DOI

10.17077/etd.gzcokjty

Document Type

Dissertation

Date of Degree

Fall 2017

Degree Name

PhD (Doctor of Philosophy)

Degree In

Chemical and Biochemical Engineering

First Advisor

Carmichael, Gregory R.

First Committee Member

Stanier, Charles O.

Second Committee Member

O'Shaughnessy, Patrick

Third Committee Member

Spak, Scott N.

Fourth Committee Member

Peters, Thomas

Abstract

Atmospheric particulate matter (PM) is linked to various adverse environmental and health impacts. PM in the atmosphere reduces visibility, alters precipitation patterns by acting as cloud condensation nuclei (CCN), and changes the Earth’s radiative balance by absorbing or scattering solar radiation in the atmosphere. The long-range transport of pollutants leads to increase in PM concentrations even in remote locations such as polar regions and mountain ranges. One significant effect of PM on the earth’s climate occurs while light absorbing PM, such as Black Carbon (BC), deposits over snow. In the Arctic, BC deposition on highly reflective surfaces (e.g. glaciers and sea ices) has very intense effects, causing snow to melt more quickly. Thus, characterizing PM sources, identifying long-range transport pathways, and quantifying the climate impacts of PM are crucial in order to inform emission abatement policies for reducing both health and environmental impacts of PM.

Chemical transport models provide mathematical tools for better understanding atmospheric system including chemical and particle transport, pollution diffusion, and deposition. The technological and computational advances in the past decades allow higher resolution air quality and weather forecast simulations with more accurate representations of physical and chemical mechanisms of the atmosphere.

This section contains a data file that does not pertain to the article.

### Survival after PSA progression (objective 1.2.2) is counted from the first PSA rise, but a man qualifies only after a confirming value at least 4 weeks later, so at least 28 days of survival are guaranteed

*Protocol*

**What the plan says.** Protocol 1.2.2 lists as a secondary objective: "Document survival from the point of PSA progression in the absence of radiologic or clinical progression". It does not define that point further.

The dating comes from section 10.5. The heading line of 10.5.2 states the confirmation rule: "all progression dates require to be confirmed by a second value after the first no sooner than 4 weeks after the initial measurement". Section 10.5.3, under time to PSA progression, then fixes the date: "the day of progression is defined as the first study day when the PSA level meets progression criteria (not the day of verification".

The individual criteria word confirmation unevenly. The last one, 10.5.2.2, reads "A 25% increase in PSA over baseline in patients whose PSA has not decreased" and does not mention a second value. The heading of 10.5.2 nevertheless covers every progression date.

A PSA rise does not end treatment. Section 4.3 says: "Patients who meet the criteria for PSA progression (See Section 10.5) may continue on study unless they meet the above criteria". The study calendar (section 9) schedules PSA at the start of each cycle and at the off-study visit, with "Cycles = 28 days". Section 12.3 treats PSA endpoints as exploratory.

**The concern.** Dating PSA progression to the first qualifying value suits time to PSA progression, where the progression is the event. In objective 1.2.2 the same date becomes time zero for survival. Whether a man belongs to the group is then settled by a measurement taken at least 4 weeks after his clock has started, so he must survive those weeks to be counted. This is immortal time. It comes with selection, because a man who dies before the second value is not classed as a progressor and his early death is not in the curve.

Due to the significant role of air pollutants on public health and environment, several countries and cities perform air quality forecasts for warning the population about the future air pollution events and taking local preventive measures such as traffic regulations to minimize the impacts of the forecasted episode. However, the costs associated with the complex air quality forecast models especially for simulations with higher resolution simulations make “forecasting” a challenge. This dissertation also focuses on applications, performance analysis, and optimization of meteorology and air quality modeling forecasting models.

This dissertation presents several modeling studies with various scales to better understand transport of aerosols from different geographical sources and economic sectors (i.e. transportation, residential, industry, biomass burning, and power) and quantify their climate impacts. The simulations are evaluated using various observations including ground site measurements, field campaigns, and satellite data.

The sector-based modeling studies elucidated the importance of various economical sector and geographical regions on global air quality and the climatic impacts associated with BC. This dissertation provides the policy makers with some implications to inform emission mitigation policies in order to target source sectors and regions with highest impacts. Furthermore, advances were made to better understand the impacts of light absorbing particles on climate and surface albedo.

Finally, for improving the modeling speed, the performances of the models are analyzed, and optimizations were proposed for improving the computational efficiencies of the models. Theses optimizations show a significant improvement in the performance of Weather Research and Forecasting (WRF) and WRF-Chem models. The modified codes were validated and incorporated back into the WRF source code to benefit all WRF users. Although weather and air quality models are shown to be an excellent means for forecasting applications both for local and hemispheric scale, further studies are needed to optimize the models and improve the performance of the simulations.

Keywords

Air Quality Modeling, Arctic Snow Albedo, High Performance Computing, Light Absorbing Particles, Numerical Weather Prediction, Profiling and Performance Optimization

Pages

xix, 191 pages

Bibliography

Includes bibliographical references (pages 177-191).

Comments

This thesis has been optimized for improved web viewing. If you require the original version, contact the University Archives at the University of Iowa: http://www.lib.uiowa.edu/sc/contact/

Copyright

Copyright © 2017 Negin Sobhani

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